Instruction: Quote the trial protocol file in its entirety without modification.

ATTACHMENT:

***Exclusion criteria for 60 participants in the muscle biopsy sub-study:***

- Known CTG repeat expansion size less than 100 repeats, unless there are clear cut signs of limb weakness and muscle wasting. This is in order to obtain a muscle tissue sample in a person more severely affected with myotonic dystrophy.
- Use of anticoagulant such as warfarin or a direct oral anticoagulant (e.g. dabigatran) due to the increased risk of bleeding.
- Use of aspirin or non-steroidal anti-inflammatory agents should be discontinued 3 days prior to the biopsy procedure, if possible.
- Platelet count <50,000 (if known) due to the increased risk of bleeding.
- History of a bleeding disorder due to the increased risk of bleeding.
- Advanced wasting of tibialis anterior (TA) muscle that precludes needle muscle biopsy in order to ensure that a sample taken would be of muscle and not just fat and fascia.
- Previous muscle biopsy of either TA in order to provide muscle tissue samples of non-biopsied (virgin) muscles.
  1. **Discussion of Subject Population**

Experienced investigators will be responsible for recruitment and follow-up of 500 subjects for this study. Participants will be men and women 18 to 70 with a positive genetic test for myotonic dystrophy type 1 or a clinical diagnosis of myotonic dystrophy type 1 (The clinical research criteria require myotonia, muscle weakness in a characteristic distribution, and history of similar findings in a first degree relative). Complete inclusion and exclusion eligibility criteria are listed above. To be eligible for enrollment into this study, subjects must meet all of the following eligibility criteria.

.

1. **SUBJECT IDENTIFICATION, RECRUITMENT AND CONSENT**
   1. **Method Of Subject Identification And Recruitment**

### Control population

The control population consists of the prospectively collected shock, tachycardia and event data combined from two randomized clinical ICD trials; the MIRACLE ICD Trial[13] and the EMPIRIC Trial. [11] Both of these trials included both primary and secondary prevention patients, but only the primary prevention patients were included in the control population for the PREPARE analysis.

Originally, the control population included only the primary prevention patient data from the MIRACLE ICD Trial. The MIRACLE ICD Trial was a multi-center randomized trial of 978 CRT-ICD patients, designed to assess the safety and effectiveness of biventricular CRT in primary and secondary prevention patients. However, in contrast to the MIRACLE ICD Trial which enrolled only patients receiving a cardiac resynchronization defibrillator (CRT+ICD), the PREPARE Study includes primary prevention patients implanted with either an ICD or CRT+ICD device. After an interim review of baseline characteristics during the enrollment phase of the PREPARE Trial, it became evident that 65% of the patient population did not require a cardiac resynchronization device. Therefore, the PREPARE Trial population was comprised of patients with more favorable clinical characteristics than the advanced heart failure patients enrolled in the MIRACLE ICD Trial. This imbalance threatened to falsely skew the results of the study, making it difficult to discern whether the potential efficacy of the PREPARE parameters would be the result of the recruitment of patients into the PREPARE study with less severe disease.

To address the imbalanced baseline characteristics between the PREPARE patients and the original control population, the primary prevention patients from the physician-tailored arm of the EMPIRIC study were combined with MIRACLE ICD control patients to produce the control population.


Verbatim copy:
***Exclusion criteria for 60 participants in the muscle biopsy sub-study:***

- Known CTG repeat expansion size less than 100 repeats, unless there are clear cut signs of limb weakness and muscle wasting. This is in order to obtain a muscle tissue sample in a person more severely affected with myotonic dystrophy.
- Use of anticoagulant such as warfarin or a direct oral anticoagulant (e.g. dabigatran) due to the increased risk of bleeding.
- Use of aspirin or non-steroidal anti-inflammatory agents should be discontinued 3 days prior to the biopsy procedure, if possible.
- Platelet count <50,000 (if known) due to the increased risk of bleeding.
- History of a bleeding disorder due to the increased risk of bleeding.
- Advanced wasting of tibialis anterior (TA) muscle that precludes needle muscle biopsy in order to ensure that a sample taken would be of muscle and not just fat and fascia.
- Previous muscle biopsy of either TA in order to provide muscle tissue samples of non-biopsied (virgin) muscles.
  1. **Discussion of Subject Population**

Experienced investigators will be responsible for recruitment and follow-up of 500 subjects for this study. Participants will be men and women 18 to 70 with a positive genetic test for myotonic dystrophy type 1 or a clinical diagnosis of myotonic dystrophy type 1 (The clinical research criteria require myotonia, muscle weakness in a characteristic distribution, and history of similar findings in a first degree relative). Complete inclusion and exclusion eligibility criteria are listed above. To be eligible for enrollment into this study, subjects must meet all of the following eligibility criteria.

.

1. **SUBJECT IDENTIFICATION, RECRUITMENT AND CONSENT**
   1. **Method Of Subject Identification And Recruitment**

### Control population

The control population consists of the prospectively collected shock, tachycardia and event data combined from two randomized clinical ICD trials; the MIRACLE ICD Trial[13] and the EMPIRIC Trial. [11] Both of these trials included both primary and secondary prevention patients, but only the primary prevention patients were included in the control population for the PREPARE analysis.

Originally, the control population included only the primary prevention patient data from the MIRACLE ICD Trial. The MIRACLE ICD Trial was a multi-center randomized trial of 978 CRT-ICD patients, designed to assess the safety and effectiveness of biventricular CRT in primary and secondary prevention patients. However, in contrast to the MIRACLE ICD Trial which enrolled only patients receiving a cardiac resynchronization defibrillator (CRT+ICD), the PREPARE Study includes primary prevention patients implanted with either an ICD or CRT+ICD device. After an interim review of baseline characteristics during the enrollment phase of the PREPARE Trial, it became evident that 65% of the patient population did not require a cardiac resynchronization device. Therefore, the PREPARE Trial population was comprised of patients with more favorable clinical characteristics than the advanced heart failure patients enrolled in the MIRACLE ICD Trial. This imbalance threatened to falsely skew the results of the study, making it difficult to discern whether the potential efficacy of the PREPARE parameters would be the result of the recruitment of patients into the PREPARE study with less severe disease.

To address the imbalanced baseline characteristics between the PREPARE patients and the original control population, the primary prevention patients from the physician-tailored arm of the EMPIRIC study were combined with MIRACLE ICD control patients to produce the control population.